This new edition of Ulysses will launch this June to coincide with the 59th Bloomsday celebrations. That is why with a measure of pride of I think of my contribution to the 2013 festival and to the general Ulysses legacy, however tiny. Perhaps it’s time to don a boater hat and join the likes of David Norris and President Higgins as they pay homage to one of Ireland’s greatest writers.

For more information on the Dublin Illustrated Edition of Ulysses click here.

Our take on ‘Dubliners’ by James Joyce

DublinersOur wonderful designer Emma Byrne gives her thoughts on designing the jacket for our new edition of Dubliners by James Joyce, which was published last year as part of Dublin One City One Book 2012.


When something like Dubliners by James Joyce comes across your desk for a new jacket and design concept, it really deserves a little more attention. How do you represent the visual shell of one of the most famous books in the English language? Indeed.

All of life is here in this collection of fifteen short stories. The characters of these stories, these ordinary Dubliners lives, loves, triumphs and failures are observed with a sharpness and empathy that few writers have ever achieved.

Father Flynn in The Sisters, Jimmy Doyle trying to better himself and failing in After the Race, these, for me, were just two ‘windows’ on these Dubliners’ lives that convinced me that using the ‘window’ as a metaphor might be the approach to take. The stories centre on Joyce’s idea of an epiphany: a moment where a character has a special moment of self-understanding or illumination. The initial stories in the collection are narrated by children as protagonists and, as the stories continue, they deal with the lives and concerns of progressively older people. This is in line with Joyce’s tripartite division of the collection into childhood, adolescence and maturity.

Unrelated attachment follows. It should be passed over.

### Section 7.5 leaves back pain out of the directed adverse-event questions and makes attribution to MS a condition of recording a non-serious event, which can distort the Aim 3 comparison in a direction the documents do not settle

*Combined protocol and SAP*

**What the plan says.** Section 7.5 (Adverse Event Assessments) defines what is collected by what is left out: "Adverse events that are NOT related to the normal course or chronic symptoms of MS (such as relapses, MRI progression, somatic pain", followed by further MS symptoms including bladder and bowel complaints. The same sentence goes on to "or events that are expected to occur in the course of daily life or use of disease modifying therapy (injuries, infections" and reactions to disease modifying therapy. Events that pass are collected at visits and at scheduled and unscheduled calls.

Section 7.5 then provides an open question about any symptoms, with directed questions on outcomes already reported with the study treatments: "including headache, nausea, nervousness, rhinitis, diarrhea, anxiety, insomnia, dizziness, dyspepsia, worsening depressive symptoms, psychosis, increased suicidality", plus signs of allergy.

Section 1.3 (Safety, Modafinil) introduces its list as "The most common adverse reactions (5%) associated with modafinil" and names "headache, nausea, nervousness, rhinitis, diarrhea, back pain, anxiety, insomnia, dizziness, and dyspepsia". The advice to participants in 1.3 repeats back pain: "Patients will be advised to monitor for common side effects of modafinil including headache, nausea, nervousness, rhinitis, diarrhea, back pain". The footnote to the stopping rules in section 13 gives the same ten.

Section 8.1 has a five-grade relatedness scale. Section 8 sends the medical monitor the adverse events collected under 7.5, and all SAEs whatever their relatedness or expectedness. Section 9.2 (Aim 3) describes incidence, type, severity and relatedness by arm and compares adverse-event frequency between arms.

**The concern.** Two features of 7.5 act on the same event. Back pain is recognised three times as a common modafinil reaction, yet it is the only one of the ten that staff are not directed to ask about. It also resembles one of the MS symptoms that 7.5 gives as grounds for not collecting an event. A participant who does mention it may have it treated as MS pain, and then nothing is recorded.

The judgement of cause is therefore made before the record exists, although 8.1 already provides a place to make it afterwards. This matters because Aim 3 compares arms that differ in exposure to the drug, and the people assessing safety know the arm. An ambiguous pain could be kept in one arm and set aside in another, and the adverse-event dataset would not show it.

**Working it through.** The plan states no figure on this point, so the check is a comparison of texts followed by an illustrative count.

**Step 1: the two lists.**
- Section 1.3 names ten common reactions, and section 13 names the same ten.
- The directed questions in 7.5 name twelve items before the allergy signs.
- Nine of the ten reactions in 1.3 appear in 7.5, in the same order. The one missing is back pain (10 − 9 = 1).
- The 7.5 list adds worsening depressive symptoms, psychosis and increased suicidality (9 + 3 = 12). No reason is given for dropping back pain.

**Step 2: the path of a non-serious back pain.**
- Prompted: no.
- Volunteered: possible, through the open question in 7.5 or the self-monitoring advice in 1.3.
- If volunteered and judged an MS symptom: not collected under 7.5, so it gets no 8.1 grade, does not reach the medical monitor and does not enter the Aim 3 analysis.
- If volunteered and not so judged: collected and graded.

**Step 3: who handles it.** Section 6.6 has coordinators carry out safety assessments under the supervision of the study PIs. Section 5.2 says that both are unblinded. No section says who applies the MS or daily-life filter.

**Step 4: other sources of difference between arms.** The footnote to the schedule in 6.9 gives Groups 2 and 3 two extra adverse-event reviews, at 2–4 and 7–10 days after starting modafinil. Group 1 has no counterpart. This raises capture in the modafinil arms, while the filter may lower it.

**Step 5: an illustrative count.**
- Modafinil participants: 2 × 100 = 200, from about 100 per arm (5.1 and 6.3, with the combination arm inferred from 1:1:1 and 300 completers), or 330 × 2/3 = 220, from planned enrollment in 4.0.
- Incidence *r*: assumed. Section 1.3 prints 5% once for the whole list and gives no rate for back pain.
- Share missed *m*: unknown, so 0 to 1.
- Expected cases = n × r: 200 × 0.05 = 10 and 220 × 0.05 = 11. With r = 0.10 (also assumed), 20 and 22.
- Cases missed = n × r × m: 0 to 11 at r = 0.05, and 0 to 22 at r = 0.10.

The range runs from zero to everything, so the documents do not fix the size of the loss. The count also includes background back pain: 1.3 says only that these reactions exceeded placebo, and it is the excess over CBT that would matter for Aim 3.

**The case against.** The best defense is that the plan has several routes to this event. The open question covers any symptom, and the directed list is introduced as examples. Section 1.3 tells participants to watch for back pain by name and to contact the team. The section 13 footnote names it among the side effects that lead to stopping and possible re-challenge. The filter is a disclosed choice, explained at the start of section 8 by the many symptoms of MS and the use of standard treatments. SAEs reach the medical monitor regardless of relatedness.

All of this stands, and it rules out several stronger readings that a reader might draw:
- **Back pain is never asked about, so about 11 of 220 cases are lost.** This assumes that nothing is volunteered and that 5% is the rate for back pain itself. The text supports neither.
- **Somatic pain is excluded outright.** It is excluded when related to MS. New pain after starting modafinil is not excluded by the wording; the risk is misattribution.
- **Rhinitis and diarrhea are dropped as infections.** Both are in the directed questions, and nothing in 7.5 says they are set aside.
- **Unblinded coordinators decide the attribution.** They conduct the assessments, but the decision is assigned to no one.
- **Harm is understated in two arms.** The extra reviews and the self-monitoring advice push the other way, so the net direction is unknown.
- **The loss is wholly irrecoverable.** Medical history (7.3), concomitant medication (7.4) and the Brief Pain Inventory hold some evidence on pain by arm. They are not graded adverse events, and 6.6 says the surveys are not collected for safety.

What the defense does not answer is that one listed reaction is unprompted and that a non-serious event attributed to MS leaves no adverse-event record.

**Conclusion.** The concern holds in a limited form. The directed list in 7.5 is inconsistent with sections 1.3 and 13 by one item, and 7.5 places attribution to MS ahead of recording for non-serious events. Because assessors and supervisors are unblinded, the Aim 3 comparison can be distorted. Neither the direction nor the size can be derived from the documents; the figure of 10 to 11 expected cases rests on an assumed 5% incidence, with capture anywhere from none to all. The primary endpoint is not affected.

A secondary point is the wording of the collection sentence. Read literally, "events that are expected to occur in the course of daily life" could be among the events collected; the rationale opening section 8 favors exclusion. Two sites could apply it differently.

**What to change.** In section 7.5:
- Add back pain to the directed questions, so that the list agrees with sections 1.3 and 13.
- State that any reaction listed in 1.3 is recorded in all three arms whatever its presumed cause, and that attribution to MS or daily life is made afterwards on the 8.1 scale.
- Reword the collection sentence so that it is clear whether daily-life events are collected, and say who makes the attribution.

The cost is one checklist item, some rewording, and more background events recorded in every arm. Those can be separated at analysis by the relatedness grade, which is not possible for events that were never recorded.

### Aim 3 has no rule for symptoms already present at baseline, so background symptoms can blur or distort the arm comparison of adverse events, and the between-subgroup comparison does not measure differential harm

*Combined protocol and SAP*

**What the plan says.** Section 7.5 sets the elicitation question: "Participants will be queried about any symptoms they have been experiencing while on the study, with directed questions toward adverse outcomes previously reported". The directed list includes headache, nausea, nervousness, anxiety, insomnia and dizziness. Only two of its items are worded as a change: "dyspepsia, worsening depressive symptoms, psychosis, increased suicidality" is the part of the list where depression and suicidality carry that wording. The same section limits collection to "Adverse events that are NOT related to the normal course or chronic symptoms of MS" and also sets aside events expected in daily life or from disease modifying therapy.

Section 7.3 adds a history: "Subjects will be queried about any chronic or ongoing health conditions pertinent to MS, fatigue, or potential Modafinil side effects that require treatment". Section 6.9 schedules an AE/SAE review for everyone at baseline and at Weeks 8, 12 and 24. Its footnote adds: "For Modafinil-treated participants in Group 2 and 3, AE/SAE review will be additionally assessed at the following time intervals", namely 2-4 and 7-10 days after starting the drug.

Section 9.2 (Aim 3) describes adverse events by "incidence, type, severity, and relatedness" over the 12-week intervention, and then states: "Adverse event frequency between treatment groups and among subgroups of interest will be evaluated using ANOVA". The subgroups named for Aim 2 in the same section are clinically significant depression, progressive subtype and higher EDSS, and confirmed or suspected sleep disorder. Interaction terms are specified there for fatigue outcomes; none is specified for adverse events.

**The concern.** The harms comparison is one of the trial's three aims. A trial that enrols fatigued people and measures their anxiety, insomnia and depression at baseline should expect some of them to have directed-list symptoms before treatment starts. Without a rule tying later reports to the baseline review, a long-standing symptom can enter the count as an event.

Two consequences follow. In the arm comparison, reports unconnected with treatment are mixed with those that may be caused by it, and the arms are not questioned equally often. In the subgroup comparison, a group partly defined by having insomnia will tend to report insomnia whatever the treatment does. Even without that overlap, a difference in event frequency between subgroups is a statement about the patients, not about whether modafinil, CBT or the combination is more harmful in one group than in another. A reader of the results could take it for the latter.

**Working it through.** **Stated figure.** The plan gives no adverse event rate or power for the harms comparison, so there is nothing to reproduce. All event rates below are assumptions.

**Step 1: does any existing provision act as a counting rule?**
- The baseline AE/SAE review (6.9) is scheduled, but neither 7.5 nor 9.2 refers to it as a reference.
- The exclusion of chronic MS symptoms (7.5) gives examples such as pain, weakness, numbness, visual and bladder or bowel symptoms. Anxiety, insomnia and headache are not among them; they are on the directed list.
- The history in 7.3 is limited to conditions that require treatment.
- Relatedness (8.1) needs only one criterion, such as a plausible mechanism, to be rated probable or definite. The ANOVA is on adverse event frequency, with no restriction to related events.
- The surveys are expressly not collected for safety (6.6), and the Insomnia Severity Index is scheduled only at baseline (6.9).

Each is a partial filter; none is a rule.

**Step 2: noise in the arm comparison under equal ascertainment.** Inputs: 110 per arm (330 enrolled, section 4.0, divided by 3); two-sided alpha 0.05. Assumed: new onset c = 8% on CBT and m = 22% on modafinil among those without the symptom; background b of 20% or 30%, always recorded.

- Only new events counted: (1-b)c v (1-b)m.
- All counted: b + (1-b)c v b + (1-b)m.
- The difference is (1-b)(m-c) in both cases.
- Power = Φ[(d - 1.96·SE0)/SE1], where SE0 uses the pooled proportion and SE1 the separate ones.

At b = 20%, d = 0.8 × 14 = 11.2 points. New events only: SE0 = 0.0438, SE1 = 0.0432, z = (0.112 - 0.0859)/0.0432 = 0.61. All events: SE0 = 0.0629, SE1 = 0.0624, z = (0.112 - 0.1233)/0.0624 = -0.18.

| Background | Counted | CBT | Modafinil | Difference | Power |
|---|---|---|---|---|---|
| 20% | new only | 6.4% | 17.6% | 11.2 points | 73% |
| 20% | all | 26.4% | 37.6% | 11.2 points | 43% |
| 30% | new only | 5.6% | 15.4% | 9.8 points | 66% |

There I had my two design elements:

1.The tripartite division of the collection of short stories into childhood, adolescence and maturity. This is achieved by splitting the word ‘Dubliners’ in three. Also within the book three photographs break up the main body of text.

2. A ‘window’ looking onto Dublin of the period hidden behind the letters. As the stories look deeply at their characters, the image used is College Green in 1914.

What did you think of our cover?

For more information on Dubliners click here.

Throughout the month of June receive a 20% discount on all our James Joyce books when you buy online at www.obrien.ie!

Happy Bloomsday!


Interview with Alfonso Zapico author of the graphic novel ‘James Joyce, Portrait of a Dubliner’

JamesJoyce-PortraitofaDublinerDid you miss the interview with author and illustrator Alfonso Zapico in the Irish Independent last week? Well don’t worry because we have all the inside information on his fantastic graphic novel James Joyce, Portrait of a Dubliner here! Read on to find out more about his fascinating project!